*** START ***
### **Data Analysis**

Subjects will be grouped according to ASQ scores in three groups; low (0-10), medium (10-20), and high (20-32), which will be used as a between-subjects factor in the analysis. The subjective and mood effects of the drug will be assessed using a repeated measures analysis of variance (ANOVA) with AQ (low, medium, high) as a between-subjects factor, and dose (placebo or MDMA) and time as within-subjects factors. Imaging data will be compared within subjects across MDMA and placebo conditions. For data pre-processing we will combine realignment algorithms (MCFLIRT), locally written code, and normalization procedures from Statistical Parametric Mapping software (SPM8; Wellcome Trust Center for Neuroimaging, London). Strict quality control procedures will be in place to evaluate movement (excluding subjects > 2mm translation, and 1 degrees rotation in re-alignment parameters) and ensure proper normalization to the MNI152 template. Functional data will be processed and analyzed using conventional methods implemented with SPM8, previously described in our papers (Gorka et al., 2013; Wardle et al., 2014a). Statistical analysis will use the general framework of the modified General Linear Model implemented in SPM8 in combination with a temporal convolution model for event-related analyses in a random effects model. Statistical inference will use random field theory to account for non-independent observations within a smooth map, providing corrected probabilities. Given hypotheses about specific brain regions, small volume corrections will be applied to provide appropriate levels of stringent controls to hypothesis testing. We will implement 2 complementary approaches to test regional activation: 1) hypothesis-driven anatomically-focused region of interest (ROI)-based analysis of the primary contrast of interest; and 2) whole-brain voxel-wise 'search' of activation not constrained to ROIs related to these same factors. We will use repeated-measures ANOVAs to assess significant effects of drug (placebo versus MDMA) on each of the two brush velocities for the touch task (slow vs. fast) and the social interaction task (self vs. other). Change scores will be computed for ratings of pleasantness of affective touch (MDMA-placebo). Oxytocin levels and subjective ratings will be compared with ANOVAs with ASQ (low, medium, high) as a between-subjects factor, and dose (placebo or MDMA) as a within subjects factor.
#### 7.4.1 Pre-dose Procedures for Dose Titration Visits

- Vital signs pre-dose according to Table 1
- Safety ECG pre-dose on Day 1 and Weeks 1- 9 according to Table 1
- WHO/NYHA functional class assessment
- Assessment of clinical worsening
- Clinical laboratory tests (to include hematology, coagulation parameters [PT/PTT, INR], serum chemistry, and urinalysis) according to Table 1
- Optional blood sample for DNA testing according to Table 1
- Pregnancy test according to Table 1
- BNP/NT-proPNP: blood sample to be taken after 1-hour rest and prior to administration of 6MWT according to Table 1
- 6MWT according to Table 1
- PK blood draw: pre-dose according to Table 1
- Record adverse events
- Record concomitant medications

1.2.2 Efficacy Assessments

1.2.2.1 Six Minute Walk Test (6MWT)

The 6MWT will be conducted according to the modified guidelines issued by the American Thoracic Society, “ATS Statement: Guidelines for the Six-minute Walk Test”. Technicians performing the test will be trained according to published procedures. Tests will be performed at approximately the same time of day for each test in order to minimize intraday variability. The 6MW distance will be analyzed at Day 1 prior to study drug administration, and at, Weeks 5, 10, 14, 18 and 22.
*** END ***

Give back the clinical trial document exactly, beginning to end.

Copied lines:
### **Data Analysis**

Subjects will be grouped according to ASQ scores in three groups; low (0-10), medium (10-20), and high (20-32), which will be used as a between-subjects factor in the analysis. The subjective and mood effects of the drug will be assessed using a repeated measures analysis of variance (ANOVA) with AQ (low, medium, high) as a between-subjects factor, and dose (placebo or MDMA) and time as within-subjects factors. Imaging data will be compared within subjects across MDMA and placebo conditions. For data pre-processing we will combine realignment algorithms (MCFLIRT), locally written code, and normalization procedures from Statistical Parametric Mapping software (SPM8; Wellcome Trust Center for Neuroimaging, London). Strict quality control procedures will be in place to evaluate movement (excluding subjects > 2mm translation, and 1 degrees rotation in re-alignment parameters) and ensure proper normalization to the MNI152 template. Functional data will be processed and analyzed using conventional methods implemented with SPM8, previously described in our papers (Gorka et al., 2013; Wardle et al., 2014a). Statistical analysis will use the general framework of the modified General Linear Model implemented in SPM8 in combination with a temporal convolution model for event-related analyses in a random effects model. Statistical inference will use random field theory to account for non-independent observations within a smooth map, providing corrected probabilities. Given hypotheses about specific brain regions, small volume corrections will be applied to provide appropriate levels of stringent controls to hypothesis testing. We will implement 2 complementary approaches to test regional activation: 1) hypothesis-driven anatomically-focused region of interest (ROI)-based analysis of the primary contrast of interest; and 2) whole-brain voxel-wise 'search' of activation not constrained to ROIs related to these same factors. We will use repeated-measures ANOVAs to assess significant effects of drug (placebo versus MDMA) on each of the two brush velocities for the touch task (slow vs. fast) and the social interaction task (self vs. other). Change scores will be computed for ratings of pleasantness of affective touch (MDMA-placebo). Oxytocin levels and subjective ratings will be compared with ANOVAs with ASQ (low, medium, high) as a between-subjects factor, and dose (placebo or MDMA) as a within subjects factor.
#### 7.4.1 Pre-dose Procedures for Dose Titration Visits

- Vital signs pre-dose according to Table 1
- Safety ECG pre-dose on Day 1 and Weeks 1- 9 according to Table 1
- WHO/NYHA functional class assessment
- Assessment of clinical worsening
- Clinical laboratory tests (to include hematology, coagulation parameters [PT/PTT, INR], serum chemistry, and urinalysis) according to Table 1
- Optional blood sample for DNA testing according to Table 1
- Pregnancy test according to Table 1
- BNP/NT-proPNP: blood sample to be taken after 1-hour rest and prior to administration of 6MWT according to Table 1
- 6MWT according to Table 1
- PK blood draw: pre-dose according to Table 1
- Record adverse events
- Record concomitant medications

1.2.2 Efficacy Assessments

1.2.2.1 Six Minute Walk Test (6MWT)

The 6MWT will be conducted according to the modified guidelines issued by the American Thoracic Society, “ATS Statement: Guidelines for the Six-minute Walk Test”. Technicians performing the test will be trained according to published procedures. Tests will be performed at approximately the same time of day for each test in order to minimize intraday variability. The 6MW distance will be analyzed at Day 1 prior to study drug administration, and at, Weeks 5, 10, 14, 18 and 22.